By the end, each student had a group of four that included themselves.
In review, the activity heightened the students’ awareness and understanding of diversity, insofar as they noticed that everyone in class had a different group of survivors, as well as reasons for picking who stayed. I wanted the students thinking about their beliefs, values and assumptions, and how those apply to others. They certainly did just that, as evidenced by our discussion after. Questions came up. Why did most of us leave behind the children? Why was Kenny a favorite? And so and so on … and later when they filed discussion posts.
My co-instructor and I may pare down “The Road to Survival” next year, though. We envision presenting one high-stakes situation: Students must decide which two survivors will join them in an evac center, leaving the 10 other survivors behind.
I can hear the conversations now.
Lesson #3: I need strength …
While The Walking Dead plug-n-play rail shooter is not a thinking game, it is a respite from the heady concepts of Telltale’s game and my teachings. It’s a party game for nerds of AMC’s The Walking Dead, offering a short story mode, a horde mode, in which you take on hordes upon hordes until you die, and free play. That’s why I like it. When I play it, I blow away dozens of zombie hordes, and I don’t think twice about the implications of my actions. I don’t see myself in the game. I see zombies. I shoot them. I have a blast.
I recommend this game for those who survived the House of the Dead rail shooter. You might have qualms with the graphics, but that potential downside is routine for Jakk Pacific’s offerings of this sort. But consider this: It’s a game whose system is housed inside a plastic gun, one with an A/V cable that plugs into your TV. My expectations for graphical prowess were low.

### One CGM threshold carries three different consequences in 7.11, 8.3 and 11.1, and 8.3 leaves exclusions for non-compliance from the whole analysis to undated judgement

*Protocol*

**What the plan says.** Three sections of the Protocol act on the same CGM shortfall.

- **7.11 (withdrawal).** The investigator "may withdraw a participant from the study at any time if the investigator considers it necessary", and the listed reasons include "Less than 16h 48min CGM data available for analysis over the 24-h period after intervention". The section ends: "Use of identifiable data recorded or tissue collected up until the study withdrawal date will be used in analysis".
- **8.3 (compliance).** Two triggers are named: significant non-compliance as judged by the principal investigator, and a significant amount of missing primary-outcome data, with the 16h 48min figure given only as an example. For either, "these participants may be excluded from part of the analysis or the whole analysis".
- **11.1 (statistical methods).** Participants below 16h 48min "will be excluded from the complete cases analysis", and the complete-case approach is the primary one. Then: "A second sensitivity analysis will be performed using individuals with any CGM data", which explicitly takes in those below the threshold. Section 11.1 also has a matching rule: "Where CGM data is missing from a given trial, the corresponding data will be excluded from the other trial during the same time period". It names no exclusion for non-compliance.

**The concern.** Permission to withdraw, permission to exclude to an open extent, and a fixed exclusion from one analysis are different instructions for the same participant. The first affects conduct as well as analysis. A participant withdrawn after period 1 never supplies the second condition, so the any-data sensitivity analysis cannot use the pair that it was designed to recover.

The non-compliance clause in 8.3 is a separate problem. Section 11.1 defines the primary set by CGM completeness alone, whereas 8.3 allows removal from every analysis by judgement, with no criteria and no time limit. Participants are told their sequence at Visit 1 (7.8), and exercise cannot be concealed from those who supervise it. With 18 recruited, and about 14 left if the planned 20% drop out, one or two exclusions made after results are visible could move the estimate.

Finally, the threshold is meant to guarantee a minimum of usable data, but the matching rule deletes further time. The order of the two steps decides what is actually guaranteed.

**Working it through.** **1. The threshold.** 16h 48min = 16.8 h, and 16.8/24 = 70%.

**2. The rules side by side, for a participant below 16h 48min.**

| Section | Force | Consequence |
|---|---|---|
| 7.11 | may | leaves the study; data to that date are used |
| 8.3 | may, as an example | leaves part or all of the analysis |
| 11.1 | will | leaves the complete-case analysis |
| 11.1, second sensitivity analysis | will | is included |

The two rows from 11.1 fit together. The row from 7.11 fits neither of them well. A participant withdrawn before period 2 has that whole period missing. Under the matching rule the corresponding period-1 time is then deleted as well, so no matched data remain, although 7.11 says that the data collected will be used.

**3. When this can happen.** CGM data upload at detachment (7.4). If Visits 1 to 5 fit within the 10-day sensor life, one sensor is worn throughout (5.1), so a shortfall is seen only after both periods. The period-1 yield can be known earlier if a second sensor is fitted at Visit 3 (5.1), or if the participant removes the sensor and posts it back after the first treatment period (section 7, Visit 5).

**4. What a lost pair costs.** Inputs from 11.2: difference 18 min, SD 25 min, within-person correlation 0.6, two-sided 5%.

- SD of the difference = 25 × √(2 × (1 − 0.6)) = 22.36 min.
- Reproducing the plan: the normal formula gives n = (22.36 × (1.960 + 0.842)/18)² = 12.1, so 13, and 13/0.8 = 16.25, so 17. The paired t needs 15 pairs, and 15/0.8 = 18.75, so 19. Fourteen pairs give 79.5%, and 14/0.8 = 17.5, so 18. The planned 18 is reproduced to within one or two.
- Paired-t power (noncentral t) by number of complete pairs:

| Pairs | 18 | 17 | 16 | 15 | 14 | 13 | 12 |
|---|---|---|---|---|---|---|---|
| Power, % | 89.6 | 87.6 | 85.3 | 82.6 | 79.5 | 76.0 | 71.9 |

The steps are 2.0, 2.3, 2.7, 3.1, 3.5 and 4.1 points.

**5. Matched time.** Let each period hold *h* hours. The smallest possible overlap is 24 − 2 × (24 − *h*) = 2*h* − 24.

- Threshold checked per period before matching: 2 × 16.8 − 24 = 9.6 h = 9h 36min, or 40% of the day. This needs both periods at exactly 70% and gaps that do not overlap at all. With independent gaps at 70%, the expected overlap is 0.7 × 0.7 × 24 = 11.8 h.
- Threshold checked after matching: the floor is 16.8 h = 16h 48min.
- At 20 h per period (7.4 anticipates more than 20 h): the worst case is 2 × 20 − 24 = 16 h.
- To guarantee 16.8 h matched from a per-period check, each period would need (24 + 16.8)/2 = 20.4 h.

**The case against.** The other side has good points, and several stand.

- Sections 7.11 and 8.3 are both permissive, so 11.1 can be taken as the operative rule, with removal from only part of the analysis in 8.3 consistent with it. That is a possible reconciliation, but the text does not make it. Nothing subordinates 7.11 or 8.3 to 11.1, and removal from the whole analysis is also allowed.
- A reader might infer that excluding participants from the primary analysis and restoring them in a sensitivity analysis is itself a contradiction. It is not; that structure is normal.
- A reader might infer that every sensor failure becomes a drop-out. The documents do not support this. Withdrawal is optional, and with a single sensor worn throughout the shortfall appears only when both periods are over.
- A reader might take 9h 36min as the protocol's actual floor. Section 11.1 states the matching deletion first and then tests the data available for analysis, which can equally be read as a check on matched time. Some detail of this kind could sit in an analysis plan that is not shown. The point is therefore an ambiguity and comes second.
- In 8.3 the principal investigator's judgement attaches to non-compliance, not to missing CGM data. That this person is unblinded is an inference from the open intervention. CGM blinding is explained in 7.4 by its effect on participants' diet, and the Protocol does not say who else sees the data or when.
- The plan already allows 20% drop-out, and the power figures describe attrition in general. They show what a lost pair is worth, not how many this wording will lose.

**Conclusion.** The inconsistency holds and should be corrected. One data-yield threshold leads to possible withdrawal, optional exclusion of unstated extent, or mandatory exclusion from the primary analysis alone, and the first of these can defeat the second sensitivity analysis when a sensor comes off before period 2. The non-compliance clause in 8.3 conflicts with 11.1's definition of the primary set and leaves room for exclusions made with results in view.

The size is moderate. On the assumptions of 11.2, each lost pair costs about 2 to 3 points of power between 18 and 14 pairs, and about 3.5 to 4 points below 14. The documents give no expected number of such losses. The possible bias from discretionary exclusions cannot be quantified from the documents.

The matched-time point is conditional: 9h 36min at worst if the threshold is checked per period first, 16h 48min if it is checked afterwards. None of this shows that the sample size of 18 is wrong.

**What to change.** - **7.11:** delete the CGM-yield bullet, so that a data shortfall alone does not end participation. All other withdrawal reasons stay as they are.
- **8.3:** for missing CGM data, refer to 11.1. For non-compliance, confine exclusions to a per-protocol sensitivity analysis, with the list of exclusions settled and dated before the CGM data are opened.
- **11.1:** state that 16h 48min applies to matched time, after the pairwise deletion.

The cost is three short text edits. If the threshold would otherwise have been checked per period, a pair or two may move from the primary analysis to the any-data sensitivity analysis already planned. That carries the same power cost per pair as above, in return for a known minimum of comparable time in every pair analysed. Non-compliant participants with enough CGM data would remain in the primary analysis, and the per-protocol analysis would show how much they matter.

Like the graphics, the gameplay is easy enough. It hasn’t taught me how to shoot – I get those lessons at the gun ranges – but it has reminded me that I’m weak. As in, when I held the plastic shotgun in position, my arms ached at an alarmingly fast rate. I needed several breaks, the kind that required a pause button. Each was a reminder that I should lift weights as often as I hit the soccer field, building my arms, chest and such. With stamina and strength, not to mention the ability to teach others, I might fare OK in an undead world.
Or not. Again, I’m thinking about those unpredictable circumstances that could turn humanity inside out.
Across media, The Walking Dead has instances that resonate with me, despite the hordes of zombie texts infesting popular culture. I see value in the aforementioned games, TV series, comics, and my little inspirations in the classroom. I am a lifelong student ready to explore. To survive.
About the Author:
Rich Shivener is the Lead Editor of Bit Creature. He is also a writer, instructor and iPad whisperer from the shores of Northern Kentucky. You can find him in Publishers Weekly and Writer's Digest, among other places.